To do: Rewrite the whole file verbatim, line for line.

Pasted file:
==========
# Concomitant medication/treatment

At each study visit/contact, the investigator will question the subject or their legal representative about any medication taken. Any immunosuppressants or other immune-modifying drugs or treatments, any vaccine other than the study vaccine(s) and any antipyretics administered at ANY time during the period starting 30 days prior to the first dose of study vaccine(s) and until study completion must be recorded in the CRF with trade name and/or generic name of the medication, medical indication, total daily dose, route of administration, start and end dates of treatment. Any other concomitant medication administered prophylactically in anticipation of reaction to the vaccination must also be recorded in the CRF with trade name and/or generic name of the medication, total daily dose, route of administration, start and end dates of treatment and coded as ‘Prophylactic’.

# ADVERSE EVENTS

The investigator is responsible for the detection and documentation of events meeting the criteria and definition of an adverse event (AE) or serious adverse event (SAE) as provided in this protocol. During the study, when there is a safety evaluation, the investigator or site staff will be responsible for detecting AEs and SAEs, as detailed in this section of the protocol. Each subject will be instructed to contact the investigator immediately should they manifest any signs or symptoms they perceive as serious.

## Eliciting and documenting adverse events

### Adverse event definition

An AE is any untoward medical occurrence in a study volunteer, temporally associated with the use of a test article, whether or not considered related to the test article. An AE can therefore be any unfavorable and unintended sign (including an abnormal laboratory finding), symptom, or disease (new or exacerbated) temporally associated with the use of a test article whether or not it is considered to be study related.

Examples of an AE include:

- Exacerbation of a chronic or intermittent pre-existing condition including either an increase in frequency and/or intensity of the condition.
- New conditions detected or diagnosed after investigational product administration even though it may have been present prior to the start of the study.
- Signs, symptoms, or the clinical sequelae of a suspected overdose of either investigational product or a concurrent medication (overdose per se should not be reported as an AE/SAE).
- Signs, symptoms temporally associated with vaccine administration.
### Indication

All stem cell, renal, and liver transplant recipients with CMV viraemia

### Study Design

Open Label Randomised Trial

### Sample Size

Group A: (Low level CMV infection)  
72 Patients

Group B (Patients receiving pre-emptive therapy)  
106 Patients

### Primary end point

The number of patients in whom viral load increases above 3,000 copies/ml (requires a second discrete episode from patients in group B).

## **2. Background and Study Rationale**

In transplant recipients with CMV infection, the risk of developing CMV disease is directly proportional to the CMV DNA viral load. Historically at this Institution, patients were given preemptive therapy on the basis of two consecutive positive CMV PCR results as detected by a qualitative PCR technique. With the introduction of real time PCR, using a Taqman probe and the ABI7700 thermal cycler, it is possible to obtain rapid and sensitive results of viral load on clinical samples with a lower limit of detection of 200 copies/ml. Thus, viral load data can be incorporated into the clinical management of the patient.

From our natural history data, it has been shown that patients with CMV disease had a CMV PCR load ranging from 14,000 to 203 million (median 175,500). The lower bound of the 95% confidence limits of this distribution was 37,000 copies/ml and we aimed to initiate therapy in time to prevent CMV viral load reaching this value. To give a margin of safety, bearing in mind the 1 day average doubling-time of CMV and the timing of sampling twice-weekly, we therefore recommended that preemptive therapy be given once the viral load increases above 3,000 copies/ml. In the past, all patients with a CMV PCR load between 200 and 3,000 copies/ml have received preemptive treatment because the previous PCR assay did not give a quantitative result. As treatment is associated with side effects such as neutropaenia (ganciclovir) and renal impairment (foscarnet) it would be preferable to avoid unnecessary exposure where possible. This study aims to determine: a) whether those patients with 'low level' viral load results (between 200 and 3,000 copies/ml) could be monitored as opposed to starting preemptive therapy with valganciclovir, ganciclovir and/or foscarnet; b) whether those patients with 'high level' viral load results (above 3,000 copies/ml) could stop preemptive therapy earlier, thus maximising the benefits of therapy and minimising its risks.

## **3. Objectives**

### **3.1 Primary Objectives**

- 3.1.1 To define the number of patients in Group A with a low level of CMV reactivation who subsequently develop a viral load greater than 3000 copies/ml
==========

# Concomitant medication/treatment

At each study visit/contact, the investigator will question the subject or their legal representative about any medication taken. Any immunosuppressants or other immune-modifying drugs or treatments, any vaccine other than the study vaccine(s) and any antipyretics administered at ANY time during the period starting 30 days prior to the first dose of study vaccine(s) and until study completion must be recorded in the CRF with trade name and/or generic name of the medication, medical indication, total daily dose, route of administration, start and end dates of treatment. Any other concomitant medication administered prophylactically in anticipation of reaction to the vaccination must also be recorded in the CRF with trade name and/or generic name of the medication, total daily dose, route of administration, start and end dates of treatment and coded as ‘Prophylactic’.

# ADVERSE EVENTS

The investigator is responsible for the detection and documentation of events meeting the criteria and definition of an adverse event (AE) or serious adverse event (SAE) as provided in this protocol. During the study, when there is a safety evaluation, the investigator or site staff will be responsible for detecting AEs and SAEs, as detailed in this section of the protocol. Each subject will be instructed to contact the investigator immediately should they manifest any signs or symptoms they perceive as serious.

## Eliciting and documenting adverse events

### Adverse event definition

An AE is any untoward medical occurrence in a study volunteer, temporally associated with the use of a test article, whether or not considered related to the test article. An AE can therefore be any unfavorable and unintended sign (including an abnormal laboratory finding), symptom, or disease (new or exacerbated) temporally associated with the use of a test article whether or not it is considered to be study related.

Examples of an AE include:

- Exacerbation of a chronic or intermittent pre-existing condition including either an increase in frequency and/or intensity of the condition.
- New conditions detected or diagnosed after investigational product administration even though it may have been present prior to the start of the study.
- Signs, symptoms, or the clinical sequelae of a suspected overdose of either investigational product or a concurrent medication (overdose per se should not be reported as an AE/SAE).
- Signs, symptoms temporally associated with vaccine administration.
### Indication

All stem cell, renal, and liver transplant recipients with CMV viraemia

### Study Design

Open Label Randomised Trial

### Sample Size

Group A: (Low level CMV infection)  
72 Patients

Group B (Patients receiving pre-emptive therapy)  
106 Patients

### Primary end point

The number of patients in whom viral load increases above 3,000 copies/ml (requires a second discrete episode from patients in group B).

## **2. Background and Study Rationale**

In transplant recipients with CMV infection, the risk of developing CMV disease is directly proportional to the CMV DNA viral load. Historically at this Institution, patients were given preemptive therapy on the basis of two consecutive positive CMV PCR results as detected by a qualitative PCR technique. With the introduction of real time PCR, using a Taqman probe and the ABI7700 thermal cycler, it is possible to obtain rapid and sensitive results of viral load on clinical samples with a lower limit of detection of 200 copies/ml. Thus, viral load data can be incorporated into the clinical management of the patient.

From our natural history data, it has been shown that patients with CMV disease had a CMV PCR load ranging from 14,000 to 203 million (median 175,500). The lower bound of the 95% confidence limits of this distribution was 37,000 copies/ml and we aimed to initiate therapy in time to prevent CMV viral load reaching this value. To give a margin of safety, bearing in mind the 1 day average doubling-time of CMV and the timing of sampling twice-weekly, we therefore recommended that preemptive therapy be given once the viral load increases above 3,000 copies/ml. In the past, all patients with a CMV PCR load between 200 and 3,000 copies/ml have received preemptive treatment because the previous PCR assay did not give a quantitative result. As treatment is associated with side effects such as neutropaenia (ganciclovir) and renal impairment (foscarnet) it would be preferable to avoid unnecessary exposure where possible. This study aims to determine: a) whether those patients with 'low level' viral load results (between 200 and 3,000 copies/ml) could be monitored as opposed to starting preemptive therapy with valganciclovir, ganciclovir and/or foscarnet; b) whether those patients with 'high level' viral load results (above 3,000 copies/ml) could stop preemptive therapy earlier, thus maximising the benefits of therapy and minimising its risks.

## **3. Objectives**

### **3.1 Primary Objectives**

- 3.1.1 To define the number of patients in Group A with a low level of CMV reactivation who subsequently develop a viral load greater than 3000 copies/ml